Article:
• Leakage at the tube insertion site
  • Abdominal bloating
  • Nausea
  • Diarrhea
  • Irritation or infection of skin around the tube

Average Hospital Stay: 0–1 day

Postoperative Care:

  • When resting in bed, keep legs elevated and moving to avoid deep vein blood clots
  • Change the sterile gauze pads around the incision site regularly
  • Learn to feed yourself properly through the PEG feeding tube:
    • You’ll receive fluids through an IV for a day or two, then you’ll be advanced to clear liquids through the gastrostomy tube, and then to a formula
    • A dietitian will teach you how to use your PEG tube and how to choose an appropriate tube-feeding formula
    • Remain upright for 30–60 minutes after eating
  • Do not smoke
  • Learn the proper care of your PEG tube
    • Wash PEG tube and skin around tube regularly to avoid infection
    • Learn how to empty the stomach through the tube
    • Learn how to recognize and handle such problems as a blocked tube or a tube that falls out of place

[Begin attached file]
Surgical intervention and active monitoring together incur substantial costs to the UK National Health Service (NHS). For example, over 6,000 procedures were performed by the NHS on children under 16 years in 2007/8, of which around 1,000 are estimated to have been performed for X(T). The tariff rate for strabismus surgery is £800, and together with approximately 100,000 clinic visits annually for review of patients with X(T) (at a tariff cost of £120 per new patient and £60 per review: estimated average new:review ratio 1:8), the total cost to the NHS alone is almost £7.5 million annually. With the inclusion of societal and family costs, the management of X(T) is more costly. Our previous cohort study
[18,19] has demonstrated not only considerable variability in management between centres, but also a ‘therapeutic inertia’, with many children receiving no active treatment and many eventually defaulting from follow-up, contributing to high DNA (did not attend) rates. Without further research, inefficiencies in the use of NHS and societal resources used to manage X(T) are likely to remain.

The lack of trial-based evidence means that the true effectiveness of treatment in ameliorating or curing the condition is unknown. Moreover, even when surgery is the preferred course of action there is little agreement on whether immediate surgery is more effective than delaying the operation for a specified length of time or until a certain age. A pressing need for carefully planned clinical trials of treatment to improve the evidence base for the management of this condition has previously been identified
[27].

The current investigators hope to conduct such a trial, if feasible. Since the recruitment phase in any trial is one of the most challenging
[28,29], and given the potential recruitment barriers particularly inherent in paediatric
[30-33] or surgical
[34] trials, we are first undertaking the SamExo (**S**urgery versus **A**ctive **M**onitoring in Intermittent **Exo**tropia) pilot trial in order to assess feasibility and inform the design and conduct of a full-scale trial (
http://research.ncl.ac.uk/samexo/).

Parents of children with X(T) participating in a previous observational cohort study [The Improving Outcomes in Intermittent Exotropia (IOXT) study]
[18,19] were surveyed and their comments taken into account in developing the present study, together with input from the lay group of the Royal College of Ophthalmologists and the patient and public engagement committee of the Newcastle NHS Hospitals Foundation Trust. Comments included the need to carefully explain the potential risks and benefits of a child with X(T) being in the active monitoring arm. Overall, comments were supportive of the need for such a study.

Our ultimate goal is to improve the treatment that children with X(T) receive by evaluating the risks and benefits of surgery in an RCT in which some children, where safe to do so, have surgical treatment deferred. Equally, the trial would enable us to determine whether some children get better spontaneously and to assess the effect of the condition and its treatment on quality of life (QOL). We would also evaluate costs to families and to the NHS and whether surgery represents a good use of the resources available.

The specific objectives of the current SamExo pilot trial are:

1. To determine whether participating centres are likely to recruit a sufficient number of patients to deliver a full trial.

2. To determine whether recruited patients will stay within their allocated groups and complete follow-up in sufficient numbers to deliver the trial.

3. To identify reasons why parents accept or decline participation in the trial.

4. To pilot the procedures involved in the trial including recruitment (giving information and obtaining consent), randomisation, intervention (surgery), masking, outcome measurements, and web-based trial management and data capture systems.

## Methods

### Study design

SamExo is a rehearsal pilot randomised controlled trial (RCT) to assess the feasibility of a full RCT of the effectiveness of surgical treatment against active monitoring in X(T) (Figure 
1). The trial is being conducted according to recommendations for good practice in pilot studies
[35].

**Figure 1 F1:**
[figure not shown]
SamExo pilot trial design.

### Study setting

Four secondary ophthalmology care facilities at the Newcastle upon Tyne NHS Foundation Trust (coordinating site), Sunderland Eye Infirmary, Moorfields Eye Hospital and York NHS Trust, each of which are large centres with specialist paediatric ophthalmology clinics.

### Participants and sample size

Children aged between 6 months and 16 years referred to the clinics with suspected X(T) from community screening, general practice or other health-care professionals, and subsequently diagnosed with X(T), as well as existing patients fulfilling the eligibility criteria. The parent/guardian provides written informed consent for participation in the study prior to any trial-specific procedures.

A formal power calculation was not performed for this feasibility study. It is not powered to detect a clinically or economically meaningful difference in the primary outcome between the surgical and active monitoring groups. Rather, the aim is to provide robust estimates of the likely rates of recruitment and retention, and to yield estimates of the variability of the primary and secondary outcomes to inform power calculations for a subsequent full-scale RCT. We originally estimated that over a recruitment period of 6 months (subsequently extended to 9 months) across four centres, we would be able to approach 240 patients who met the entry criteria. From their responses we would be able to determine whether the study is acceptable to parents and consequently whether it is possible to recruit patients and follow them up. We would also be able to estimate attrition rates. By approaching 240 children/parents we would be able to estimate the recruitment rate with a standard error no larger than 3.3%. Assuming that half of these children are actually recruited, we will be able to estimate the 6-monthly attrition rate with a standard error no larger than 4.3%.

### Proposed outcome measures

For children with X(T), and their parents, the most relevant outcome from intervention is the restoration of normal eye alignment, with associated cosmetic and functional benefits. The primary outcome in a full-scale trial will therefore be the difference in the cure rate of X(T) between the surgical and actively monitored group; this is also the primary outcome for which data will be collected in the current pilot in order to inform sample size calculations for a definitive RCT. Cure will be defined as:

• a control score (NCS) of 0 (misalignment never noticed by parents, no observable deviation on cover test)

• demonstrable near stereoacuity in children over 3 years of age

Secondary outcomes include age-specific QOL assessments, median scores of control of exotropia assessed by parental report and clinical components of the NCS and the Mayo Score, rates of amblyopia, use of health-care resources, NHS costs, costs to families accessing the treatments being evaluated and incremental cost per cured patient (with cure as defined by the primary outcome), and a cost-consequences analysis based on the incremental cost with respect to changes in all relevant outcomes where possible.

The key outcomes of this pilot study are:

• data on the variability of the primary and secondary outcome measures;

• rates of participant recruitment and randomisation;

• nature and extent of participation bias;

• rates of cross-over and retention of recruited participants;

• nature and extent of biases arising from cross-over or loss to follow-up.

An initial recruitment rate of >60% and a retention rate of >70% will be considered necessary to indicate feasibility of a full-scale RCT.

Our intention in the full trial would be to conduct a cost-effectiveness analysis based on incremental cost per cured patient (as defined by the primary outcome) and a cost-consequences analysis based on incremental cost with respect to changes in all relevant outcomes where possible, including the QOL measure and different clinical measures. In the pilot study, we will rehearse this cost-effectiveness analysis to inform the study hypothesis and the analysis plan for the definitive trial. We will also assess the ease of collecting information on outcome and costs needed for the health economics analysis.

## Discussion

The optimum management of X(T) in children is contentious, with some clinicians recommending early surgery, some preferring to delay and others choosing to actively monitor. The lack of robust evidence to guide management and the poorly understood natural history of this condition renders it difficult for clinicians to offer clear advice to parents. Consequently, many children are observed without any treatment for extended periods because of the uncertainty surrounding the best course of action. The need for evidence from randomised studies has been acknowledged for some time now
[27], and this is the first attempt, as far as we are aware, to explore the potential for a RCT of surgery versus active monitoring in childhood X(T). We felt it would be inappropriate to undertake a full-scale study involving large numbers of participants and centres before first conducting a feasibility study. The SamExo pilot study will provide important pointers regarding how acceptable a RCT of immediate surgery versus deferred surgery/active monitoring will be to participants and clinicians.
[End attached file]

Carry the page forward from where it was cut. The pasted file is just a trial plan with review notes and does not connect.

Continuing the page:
• Tape tube site when not in use to help prevent dislodging
  • Do not take prescription pain medication for more than seven days. After this point, take non-prescription pain relievers (such as ibuprofen) as necessary, but avoid taking aspirin or aspirin-containing products
  • To promote healing, resume normal activities as quickly as possible


This procedure results in the placement of a workable alternative feeding site.

Call Your Doctor If Any of the Following Occurs

  • Signs of infection, including fever and chills
  • Redness, swelling, increasing pain, excessive bleeding, or discharge from the incision site
  • Headaches, muscle aches, dizziness, fever, or general ill feeling
  • Nausea, constipation, or abdominal swelling
  • Vomiting